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Library supporters submit signatures they hope will validate petition
Renton volunteers last weekend gathered enough petition signatures, they hope, to keep the downtown Renton library over the Cedar River.
The volunteers collected 2,108 signatures; after they initially submitted petitions to the City of Renton, they were 1,442 signatures short of the 6,375 needed to validate the petition.
The new signatures were submitted to City Clerk Bonnie Walton Monday. She anticipates that it will take up to 10 days from then for the King County Elections Office to verify the signatures.
The group, the Citizens for the Preservation of Renton’s Cedar River Library, was given another 10 days from March 2 to collect the signatures after they came up short. The petition asks that any library improvements for a downtown library must occur at the existing library location and not at any other location unless the alternate proposed location is approved by a simple majority vote of Renton voters.
The volunteers met up at the downtown library during the weekend and headed out to canvass area neighborhoods.
"I'm tired," said Stuart Avery, the group's spokesperson. "It's been a long haul, but I feel kind of giddy-good."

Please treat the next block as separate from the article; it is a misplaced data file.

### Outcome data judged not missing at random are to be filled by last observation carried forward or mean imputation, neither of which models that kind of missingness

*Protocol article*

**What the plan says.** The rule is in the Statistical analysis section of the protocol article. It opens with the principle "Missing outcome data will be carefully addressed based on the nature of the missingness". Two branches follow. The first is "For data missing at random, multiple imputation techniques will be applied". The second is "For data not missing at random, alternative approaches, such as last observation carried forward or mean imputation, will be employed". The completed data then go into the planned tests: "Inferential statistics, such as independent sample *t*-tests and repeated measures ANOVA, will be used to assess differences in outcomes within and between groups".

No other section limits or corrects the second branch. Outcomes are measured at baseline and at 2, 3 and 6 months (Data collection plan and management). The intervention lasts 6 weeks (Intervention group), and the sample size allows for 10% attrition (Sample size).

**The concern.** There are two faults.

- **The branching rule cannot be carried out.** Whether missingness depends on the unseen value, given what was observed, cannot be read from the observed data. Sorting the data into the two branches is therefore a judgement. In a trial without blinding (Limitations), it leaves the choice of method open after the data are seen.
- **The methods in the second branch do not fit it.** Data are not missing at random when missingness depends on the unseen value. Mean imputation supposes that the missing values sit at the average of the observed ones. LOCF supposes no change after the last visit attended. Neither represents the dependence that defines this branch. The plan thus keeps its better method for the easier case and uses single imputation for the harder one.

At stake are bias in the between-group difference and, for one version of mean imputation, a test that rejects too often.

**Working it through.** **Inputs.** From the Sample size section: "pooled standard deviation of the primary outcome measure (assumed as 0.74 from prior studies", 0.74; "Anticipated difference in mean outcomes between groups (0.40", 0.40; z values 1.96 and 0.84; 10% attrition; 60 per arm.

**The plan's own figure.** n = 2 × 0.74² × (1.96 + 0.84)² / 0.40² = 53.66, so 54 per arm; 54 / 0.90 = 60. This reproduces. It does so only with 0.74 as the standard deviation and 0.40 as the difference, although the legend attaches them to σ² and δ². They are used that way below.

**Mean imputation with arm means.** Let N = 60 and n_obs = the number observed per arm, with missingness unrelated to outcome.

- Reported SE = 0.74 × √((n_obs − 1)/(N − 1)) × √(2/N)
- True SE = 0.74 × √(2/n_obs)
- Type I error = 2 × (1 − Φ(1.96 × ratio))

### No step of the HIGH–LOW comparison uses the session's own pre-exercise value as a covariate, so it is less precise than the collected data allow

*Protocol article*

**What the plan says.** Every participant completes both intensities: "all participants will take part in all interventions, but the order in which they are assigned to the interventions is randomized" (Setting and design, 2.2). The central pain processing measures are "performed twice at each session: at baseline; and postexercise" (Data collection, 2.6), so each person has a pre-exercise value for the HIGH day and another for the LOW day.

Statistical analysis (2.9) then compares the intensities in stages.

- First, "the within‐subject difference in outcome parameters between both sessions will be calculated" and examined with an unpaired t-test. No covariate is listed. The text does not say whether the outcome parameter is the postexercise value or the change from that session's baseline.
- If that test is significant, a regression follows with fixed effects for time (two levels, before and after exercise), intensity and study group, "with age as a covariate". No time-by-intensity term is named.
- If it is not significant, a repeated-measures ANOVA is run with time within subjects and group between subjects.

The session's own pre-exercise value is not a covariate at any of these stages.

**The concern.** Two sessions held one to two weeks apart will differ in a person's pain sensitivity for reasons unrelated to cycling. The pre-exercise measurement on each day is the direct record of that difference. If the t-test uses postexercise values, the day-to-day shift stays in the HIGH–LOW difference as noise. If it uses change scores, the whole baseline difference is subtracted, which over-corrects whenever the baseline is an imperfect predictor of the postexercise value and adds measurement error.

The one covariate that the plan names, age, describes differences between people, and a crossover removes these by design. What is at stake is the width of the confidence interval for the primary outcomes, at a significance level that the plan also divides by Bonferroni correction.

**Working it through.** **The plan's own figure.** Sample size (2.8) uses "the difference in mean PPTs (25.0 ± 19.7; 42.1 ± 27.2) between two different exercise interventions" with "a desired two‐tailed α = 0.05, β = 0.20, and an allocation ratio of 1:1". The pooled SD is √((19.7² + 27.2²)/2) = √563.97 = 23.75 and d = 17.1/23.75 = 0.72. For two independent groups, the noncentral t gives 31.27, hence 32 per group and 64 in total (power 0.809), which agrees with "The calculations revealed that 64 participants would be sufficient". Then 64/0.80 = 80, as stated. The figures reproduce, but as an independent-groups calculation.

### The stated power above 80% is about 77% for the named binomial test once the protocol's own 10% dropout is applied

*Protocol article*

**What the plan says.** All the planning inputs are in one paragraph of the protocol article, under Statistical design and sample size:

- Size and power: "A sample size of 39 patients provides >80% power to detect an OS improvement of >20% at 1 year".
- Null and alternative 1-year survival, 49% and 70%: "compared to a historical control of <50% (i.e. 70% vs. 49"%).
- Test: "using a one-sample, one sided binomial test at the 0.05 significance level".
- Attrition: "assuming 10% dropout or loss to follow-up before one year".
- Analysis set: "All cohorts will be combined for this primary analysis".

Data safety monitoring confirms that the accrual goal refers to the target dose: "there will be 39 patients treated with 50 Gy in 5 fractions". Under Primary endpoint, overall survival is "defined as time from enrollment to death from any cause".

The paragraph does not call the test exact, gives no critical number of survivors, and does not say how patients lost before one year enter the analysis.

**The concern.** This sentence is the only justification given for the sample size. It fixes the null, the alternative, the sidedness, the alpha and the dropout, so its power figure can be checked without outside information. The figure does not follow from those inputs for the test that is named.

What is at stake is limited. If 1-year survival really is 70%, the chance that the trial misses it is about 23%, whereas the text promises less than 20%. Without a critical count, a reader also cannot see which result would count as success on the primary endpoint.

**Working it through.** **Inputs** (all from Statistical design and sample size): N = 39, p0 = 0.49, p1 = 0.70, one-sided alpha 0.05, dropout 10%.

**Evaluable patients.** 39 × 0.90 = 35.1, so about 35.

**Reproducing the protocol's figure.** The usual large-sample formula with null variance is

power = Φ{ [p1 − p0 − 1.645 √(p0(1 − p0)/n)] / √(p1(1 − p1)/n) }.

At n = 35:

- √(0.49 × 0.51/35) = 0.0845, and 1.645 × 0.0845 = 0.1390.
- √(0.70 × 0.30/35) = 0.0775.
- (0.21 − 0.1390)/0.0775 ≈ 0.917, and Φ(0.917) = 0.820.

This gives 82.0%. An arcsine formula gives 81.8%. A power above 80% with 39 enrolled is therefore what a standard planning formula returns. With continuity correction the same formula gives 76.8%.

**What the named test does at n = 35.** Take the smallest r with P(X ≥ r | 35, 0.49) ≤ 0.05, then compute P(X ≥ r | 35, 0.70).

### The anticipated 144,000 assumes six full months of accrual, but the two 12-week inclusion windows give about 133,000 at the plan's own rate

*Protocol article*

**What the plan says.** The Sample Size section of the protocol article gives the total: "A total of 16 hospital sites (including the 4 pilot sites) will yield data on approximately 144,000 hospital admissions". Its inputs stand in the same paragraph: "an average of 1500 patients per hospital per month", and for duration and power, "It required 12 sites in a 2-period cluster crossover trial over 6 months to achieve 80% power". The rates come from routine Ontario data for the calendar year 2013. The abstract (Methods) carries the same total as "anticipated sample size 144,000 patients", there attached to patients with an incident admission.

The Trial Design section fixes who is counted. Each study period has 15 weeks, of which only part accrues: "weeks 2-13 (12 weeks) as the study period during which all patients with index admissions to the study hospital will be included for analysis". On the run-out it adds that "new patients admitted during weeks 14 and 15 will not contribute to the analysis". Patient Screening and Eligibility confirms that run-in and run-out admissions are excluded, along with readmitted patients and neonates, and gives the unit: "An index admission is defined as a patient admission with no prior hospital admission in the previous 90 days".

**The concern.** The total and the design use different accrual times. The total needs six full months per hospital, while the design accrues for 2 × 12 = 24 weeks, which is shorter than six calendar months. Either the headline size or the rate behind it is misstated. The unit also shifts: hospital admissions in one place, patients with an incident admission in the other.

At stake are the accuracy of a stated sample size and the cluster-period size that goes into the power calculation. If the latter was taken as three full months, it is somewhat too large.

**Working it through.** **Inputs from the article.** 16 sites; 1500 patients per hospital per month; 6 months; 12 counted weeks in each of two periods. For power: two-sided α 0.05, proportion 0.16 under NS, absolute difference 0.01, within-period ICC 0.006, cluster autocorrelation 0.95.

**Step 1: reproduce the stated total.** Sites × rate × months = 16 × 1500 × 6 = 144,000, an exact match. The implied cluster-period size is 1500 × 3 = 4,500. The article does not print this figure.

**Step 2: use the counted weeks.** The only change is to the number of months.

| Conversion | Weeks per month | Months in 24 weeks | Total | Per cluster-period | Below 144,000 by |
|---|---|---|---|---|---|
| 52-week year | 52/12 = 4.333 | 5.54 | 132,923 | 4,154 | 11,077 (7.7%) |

Avery called it "heart-warming" to see the kind of passion he saw in volunteers eager to help collect signatures in some of the most horrible weather conditions of late. "We were able to accomplish in 10 days what I think we accomplished in two months," Avery said of signature gathering this time around.
A major problem with the first petition signatures was that almost 900 signatures were invalid because the signers did not live in Renton.This past weekend Avery used a city map of incorporated Renton and its voter precincts to dispatch volunteers out to neighborhoods.
"The biggest challenge was finding people at home," said volunteer Richard Bray.
Bray headed out to neighborhoods with his wife Jeri and children Mary, Michael and Nicholas. "So many people did not know that the library is going to be moved," said Bray. Avery submitted the 2,108 signatures to Walton on Monday afternoon, in time to meet a 5 p.m. deadline.
The citizens group will wait and see if their hard work paid off and if their additional signatures are validated before they decide how to address Renton City Council, Avery said. Even if they don't have enough signatures validated, Avery said they still will ask the city to honor and embrace the idea of keeping the downtown library where it is currently.